Solution? A universal licensure pathway ratified by an international body such as the WHO that should be acceptable to all countries.

At the moment, a few agencies such the Medical Council of Canada and the Australian Medical Council are conducting joint licensure tests. Their efforts in this direction are laudable and should be wholeheartedly welcomed. Hopefully other countries will follow suit and some day a universal licensure pathway will become a reality. Until then, international trainees can only follow in Dr. Underdog’s tortuous footsteps!

Readability grades for this post:

Kincaid: 10.0
ARI: 11.2
Coleman-Liau: 14.4
Flesch Index: 53.2/100
Fog Index: 13.1
Lix: 48.9 = school year 9
SMOG-Grading: 12.0

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Copyright © 2006 – 2008 Firas MR. All rights reserved.

Our Backyard

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Over 80% of healthcare privately owned. Roughly 13% of the populace insured. That’s incredible, India!
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Copyright © 2006 – 2008 Firas MR. All rights reserved.

Written by Firas MR

April 27, 2008 at 12:28 pm

Evidence Based Medicine in Developing Countries

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UPDATE 1: Check out multimedia from recent international meetings of the Cochrane Collaboration that have touched on this topic: here, here and here.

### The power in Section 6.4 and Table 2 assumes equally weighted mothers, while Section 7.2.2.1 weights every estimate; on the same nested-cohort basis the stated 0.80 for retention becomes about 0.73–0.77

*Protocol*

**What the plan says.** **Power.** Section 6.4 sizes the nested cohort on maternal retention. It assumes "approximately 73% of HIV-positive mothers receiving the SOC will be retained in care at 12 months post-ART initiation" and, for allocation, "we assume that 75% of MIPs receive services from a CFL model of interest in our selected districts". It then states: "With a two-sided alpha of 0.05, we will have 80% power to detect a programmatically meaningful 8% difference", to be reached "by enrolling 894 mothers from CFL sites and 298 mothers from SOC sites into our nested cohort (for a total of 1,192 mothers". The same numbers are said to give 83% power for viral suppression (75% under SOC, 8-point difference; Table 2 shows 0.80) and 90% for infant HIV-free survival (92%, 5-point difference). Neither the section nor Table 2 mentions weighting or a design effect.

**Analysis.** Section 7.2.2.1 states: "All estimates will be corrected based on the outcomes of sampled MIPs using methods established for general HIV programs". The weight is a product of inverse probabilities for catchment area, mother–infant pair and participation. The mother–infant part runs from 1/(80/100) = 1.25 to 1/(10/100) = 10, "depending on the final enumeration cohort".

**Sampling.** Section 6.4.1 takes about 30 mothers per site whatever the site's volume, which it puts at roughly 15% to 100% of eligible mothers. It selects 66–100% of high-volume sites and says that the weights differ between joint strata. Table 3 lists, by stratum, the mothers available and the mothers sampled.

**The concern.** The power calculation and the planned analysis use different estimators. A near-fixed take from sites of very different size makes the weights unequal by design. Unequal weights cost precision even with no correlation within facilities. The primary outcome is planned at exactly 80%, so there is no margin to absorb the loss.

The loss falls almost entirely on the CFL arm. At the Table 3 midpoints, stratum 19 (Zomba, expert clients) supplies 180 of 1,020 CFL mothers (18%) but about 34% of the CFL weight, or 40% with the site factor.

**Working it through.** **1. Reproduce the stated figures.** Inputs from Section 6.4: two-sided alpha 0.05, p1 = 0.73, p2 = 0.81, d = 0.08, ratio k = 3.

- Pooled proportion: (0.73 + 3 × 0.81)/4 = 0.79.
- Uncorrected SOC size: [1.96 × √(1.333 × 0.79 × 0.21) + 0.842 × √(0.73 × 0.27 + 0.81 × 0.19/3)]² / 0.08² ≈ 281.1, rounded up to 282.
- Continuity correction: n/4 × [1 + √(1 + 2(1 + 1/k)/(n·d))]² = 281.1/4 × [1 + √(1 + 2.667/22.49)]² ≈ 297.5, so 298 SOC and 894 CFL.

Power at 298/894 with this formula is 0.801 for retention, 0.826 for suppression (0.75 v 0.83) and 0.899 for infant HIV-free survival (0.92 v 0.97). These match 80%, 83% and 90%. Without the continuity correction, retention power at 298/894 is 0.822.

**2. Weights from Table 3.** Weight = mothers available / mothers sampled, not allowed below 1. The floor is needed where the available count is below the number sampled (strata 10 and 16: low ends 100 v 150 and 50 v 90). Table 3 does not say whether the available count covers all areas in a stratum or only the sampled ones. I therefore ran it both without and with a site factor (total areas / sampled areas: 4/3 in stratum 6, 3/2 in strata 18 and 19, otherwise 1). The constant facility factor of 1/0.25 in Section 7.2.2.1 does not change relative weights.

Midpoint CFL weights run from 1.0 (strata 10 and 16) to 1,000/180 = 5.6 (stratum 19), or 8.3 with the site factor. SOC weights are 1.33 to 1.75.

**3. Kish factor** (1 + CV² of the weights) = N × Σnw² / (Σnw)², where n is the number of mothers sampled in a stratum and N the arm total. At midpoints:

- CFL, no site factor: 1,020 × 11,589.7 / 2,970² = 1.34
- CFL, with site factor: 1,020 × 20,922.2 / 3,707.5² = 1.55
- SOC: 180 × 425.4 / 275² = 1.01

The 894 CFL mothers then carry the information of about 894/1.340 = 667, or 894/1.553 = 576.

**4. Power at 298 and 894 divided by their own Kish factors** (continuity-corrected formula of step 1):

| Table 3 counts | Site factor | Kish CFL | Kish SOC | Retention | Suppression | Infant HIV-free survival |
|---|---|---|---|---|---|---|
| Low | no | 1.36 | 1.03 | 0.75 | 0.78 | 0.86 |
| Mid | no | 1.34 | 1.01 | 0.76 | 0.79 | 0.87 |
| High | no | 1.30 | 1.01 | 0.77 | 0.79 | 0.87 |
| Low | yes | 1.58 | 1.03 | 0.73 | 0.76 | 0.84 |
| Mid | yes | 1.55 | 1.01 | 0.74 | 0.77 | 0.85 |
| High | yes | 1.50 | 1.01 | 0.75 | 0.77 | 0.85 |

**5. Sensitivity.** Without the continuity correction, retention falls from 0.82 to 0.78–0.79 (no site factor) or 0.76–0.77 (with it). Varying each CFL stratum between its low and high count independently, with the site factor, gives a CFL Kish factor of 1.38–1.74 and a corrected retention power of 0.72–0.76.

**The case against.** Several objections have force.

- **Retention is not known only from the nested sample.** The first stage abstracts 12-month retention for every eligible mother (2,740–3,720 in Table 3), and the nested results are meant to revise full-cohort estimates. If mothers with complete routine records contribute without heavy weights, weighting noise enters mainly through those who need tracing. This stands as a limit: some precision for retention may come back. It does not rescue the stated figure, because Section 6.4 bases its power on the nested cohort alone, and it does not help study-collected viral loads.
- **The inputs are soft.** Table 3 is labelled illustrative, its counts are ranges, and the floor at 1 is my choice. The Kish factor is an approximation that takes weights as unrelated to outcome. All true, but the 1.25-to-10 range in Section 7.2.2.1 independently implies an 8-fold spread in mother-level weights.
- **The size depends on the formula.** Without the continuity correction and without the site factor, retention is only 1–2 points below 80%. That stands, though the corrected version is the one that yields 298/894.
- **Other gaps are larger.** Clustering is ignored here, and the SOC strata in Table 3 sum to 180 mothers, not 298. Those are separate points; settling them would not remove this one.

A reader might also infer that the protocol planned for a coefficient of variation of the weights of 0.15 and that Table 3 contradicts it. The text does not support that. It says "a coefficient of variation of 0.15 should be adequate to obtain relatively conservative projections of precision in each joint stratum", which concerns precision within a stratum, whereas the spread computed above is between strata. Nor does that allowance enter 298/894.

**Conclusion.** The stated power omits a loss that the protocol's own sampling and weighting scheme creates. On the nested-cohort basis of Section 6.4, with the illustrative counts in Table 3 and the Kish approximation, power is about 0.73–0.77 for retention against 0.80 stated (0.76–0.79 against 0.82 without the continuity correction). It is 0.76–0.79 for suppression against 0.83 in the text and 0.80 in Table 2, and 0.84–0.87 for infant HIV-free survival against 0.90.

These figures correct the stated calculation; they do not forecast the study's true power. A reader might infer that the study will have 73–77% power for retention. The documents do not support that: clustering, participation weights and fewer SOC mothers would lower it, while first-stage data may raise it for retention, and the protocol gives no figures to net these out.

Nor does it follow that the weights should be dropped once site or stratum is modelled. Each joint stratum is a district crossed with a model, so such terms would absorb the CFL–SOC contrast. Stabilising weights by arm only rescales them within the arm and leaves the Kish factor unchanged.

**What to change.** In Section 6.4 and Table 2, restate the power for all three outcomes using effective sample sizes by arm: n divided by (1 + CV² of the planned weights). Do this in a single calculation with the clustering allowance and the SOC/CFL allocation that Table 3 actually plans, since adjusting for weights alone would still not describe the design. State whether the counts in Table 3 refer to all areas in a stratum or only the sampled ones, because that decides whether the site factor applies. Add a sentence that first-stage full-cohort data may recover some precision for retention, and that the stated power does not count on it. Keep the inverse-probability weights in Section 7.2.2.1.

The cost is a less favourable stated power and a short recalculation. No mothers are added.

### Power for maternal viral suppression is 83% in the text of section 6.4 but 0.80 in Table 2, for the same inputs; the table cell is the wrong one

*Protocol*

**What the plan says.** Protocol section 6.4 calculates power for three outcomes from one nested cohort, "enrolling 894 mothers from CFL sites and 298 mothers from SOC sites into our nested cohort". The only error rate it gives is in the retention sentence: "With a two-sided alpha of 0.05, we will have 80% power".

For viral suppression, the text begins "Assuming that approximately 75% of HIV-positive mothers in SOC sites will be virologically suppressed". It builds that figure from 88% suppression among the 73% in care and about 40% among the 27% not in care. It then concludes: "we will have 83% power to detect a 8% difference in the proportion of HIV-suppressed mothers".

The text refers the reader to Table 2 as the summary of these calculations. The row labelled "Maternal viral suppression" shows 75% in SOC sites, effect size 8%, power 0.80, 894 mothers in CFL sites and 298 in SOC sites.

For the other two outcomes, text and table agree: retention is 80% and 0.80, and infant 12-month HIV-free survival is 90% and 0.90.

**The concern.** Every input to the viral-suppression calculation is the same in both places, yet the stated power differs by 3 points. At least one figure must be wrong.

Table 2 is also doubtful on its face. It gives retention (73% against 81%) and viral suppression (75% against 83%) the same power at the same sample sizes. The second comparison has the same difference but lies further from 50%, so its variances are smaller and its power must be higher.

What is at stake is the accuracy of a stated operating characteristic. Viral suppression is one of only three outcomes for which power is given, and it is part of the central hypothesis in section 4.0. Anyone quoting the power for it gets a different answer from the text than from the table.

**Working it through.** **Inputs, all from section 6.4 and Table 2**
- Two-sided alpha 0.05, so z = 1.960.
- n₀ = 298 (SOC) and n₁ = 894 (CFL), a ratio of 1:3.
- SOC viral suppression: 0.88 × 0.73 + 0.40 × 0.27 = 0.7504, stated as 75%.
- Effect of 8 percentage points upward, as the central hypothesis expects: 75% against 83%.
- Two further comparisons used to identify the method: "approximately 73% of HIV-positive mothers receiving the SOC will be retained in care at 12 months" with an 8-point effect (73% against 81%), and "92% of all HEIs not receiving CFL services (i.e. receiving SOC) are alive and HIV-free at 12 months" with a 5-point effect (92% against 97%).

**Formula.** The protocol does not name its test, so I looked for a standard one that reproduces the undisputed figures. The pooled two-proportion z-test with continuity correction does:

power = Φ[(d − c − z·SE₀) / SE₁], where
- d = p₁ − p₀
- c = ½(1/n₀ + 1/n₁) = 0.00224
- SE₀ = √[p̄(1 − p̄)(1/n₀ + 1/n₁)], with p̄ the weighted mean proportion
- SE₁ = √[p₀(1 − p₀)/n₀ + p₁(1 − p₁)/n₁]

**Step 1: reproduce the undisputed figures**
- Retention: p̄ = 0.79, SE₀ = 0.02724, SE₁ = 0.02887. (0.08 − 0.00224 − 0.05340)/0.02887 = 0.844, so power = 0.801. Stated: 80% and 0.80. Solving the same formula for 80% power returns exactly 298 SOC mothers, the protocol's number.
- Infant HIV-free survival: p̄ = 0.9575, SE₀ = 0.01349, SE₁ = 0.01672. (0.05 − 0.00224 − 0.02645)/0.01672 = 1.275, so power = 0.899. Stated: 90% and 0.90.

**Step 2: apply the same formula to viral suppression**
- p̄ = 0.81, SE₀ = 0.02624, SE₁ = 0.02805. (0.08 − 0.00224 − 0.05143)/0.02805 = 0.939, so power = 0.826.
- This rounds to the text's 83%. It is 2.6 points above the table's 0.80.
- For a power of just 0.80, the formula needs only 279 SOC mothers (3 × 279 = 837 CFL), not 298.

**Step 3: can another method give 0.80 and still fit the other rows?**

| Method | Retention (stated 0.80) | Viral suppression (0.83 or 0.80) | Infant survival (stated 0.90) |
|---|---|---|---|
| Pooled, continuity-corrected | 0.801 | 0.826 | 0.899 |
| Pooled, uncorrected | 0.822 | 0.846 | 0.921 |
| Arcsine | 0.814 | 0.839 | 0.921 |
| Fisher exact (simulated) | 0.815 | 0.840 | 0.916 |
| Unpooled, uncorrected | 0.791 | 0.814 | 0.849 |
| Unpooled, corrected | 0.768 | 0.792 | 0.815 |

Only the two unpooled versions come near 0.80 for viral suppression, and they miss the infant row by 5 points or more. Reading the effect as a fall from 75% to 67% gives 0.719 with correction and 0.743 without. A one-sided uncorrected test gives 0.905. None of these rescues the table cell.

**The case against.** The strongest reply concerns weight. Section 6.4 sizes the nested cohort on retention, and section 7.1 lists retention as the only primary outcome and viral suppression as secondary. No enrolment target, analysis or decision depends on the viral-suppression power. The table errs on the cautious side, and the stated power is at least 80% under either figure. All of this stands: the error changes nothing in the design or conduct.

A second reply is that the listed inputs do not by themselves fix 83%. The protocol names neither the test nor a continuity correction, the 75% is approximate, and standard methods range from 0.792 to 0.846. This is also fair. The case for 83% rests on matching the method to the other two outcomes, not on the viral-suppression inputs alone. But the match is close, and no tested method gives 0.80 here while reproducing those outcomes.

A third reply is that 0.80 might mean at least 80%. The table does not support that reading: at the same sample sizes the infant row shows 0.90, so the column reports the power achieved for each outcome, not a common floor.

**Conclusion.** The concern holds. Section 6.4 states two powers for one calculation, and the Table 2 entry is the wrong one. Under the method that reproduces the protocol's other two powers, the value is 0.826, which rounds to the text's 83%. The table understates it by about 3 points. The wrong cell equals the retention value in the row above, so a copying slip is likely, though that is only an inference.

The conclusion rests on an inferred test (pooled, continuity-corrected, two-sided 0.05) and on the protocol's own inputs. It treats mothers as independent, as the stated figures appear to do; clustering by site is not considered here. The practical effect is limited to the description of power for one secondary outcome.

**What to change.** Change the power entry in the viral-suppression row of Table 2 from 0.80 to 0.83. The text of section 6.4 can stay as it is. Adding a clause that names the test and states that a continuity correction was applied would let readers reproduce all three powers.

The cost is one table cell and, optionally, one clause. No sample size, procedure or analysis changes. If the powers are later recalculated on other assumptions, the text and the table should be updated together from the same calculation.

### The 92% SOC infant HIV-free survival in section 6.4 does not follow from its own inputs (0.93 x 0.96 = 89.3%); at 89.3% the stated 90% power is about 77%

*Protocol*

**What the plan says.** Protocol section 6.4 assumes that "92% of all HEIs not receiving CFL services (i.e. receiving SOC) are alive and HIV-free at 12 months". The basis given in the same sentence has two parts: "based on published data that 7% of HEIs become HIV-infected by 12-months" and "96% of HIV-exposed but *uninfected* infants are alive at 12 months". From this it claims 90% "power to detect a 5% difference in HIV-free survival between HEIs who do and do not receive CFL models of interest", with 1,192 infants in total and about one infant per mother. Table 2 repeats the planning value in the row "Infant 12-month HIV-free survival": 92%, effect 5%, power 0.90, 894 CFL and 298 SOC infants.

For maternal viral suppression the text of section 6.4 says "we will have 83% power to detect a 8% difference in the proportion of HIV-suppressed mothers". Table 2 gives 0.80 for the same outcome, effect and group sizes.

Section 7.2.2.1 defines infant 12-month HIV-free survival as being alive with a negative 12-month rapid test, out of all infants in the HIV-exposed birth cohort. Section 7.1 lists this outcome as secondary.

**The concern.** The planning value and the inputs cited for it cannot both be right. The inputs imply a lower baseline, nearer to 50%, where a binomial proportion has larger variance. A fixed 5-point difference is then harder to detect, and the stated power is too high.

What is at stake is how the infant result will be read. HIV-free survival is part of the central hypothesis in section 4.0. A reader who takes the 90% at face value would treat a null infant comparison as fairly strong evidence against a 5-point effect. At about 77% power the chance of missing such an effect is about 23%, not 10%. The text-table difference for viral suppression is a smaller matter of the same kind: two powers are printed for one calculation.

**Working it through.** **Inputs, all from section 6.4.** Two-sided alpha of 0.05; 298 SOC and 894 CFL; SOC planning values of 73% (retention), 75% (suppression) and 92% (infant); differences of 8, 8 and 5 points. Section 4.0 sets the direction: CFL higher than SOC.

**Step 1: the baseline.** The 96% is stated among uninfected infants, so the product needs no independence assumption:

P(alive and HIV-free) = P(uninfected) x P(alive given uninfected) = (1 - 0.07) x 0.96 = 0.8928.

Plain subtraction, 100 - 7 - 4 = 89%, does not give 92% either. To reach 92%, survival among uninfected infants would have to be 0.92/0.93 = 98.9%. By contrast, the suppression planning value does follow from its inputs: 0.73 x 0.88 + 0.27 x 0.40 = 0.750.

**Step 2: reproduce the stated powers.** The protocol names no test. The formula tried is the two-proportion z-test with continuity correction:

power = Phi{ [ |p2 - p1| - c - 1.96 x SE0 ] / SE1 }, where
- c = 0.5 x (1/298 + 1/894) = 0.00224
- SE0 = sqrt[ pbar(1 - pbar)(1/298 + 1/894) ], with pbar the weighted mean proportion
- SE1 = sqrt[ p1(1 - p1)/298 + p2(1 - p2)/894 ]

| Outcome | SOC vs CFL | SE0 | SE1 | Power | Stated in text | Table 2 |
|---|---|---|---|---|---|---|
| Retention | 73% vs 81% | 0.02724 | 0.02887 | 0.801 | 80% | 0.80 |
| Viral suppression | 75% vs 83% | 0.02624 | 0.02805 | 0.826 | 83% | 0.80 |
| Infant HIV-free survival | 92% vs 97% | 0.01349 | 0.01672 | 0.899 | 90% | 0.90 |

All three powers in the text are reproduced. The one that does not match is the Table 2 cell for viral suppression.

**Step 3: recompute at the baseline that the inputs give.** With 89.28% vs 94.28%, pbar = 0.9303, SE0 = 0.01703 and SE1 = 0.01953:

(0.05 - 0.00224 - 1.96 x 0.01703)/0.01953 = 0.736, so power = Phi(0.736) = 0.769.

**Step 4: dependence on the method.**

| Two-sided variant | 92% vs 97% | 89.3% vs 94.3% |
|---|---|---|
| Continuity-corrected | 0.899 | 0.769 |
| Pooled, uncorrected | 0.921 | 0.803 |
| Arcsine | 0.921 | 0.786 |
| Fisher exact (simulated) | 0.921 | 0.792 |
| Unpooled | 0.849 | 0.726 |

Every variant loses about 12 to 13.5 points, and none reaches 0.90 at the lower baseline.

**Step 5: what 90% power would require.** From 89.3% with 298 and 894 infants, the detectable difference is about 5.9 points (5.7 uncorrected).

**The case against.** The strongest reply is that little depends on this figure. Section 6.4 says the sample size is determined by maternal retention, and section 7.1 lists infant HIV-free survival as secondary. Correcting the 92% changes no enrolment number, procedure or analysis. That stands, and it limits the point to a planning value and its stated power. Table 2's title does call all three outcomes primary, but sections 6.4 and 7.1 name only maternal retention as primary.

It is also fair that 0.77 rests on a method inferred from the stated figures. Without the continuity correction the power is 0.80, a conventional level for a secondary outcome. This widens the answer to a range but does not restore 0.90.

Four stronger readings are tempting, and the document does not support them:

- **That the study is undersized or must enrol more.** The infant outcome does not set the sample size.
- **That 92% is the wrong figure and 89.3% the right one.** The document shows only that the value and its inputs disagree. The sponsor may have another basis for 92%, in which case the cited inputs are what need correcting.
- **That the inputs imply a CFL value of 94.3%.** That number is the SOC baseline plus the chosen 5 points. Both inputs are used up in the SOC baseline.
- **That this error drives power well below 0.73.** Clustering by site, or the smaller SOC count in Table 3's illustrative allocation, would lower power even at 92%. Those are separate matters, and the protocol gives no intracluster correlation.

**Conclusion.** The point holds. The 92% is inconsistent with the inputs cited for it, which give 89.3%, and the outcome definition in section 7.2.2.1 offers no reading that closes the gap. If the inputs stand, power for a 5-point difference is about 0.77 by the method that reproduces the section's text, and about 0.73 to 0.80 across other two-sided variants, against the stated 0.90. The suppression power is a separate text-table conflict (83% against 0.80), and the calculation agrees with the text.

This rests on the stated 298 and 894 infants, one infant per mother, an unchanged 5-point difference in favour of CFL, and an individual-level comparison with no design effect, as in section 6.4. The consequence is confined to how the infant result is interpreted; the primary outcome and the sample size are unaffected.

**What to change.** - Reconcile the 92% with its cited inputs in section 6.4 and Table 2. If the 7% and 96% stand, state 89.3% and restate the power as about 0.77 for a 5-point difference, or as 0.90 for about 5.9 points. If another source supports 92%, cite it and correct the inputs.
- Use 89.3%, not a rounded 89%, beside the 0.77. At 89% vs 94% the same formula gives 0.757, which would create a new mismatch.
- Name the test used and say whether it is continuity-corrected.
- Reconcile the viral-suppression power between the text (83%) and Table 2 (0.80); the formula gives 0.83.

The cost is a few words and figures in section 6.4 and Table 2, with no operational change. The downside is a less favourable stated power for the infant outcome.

Have developing countries actually been active in EBM (Evidence Based Medicine)? This was a question that kept ringing in my head during a discussion I had with some of my buds recently. Speak to a Joe medic in any of the medical establishments in a country like India, and you can’t help feeling that developing countries for the most part have become consumers of research that cannot be applied to them. These medics are not only being taught but are also being tested on guidelines developed by a plethora of alien organizations such as NICE (National Institute of Clinical Excellence-UK), SIGNS (Scottish Intercollegiate Guidelines Network-UK), Cochrane (UK), ACP (American College of Physicians-US), CDC (Centers for Disease Control-US), NIH (National Institutes of Health-US) and many others in their curricula. Most of these guidelines have been produced for patient populations that are entirely foreign to them.

The only international body with a modicum of relevance to their lives and that of their patients and one which cuts across all geographical and cultural lines is the WHO (World Health Organization). Some might argue that such an enormous and overarching agency as the WHO is intrinsically incapable of producing practice guidelines that might be sufficiently context-centric to be of any use. The WHO sure has a lot of responsibility on its hands and it really is difficult to produce guidelines that apply to all geo-cultural contexts. Indeed, the WHO has produced only a handful of guidelines to date.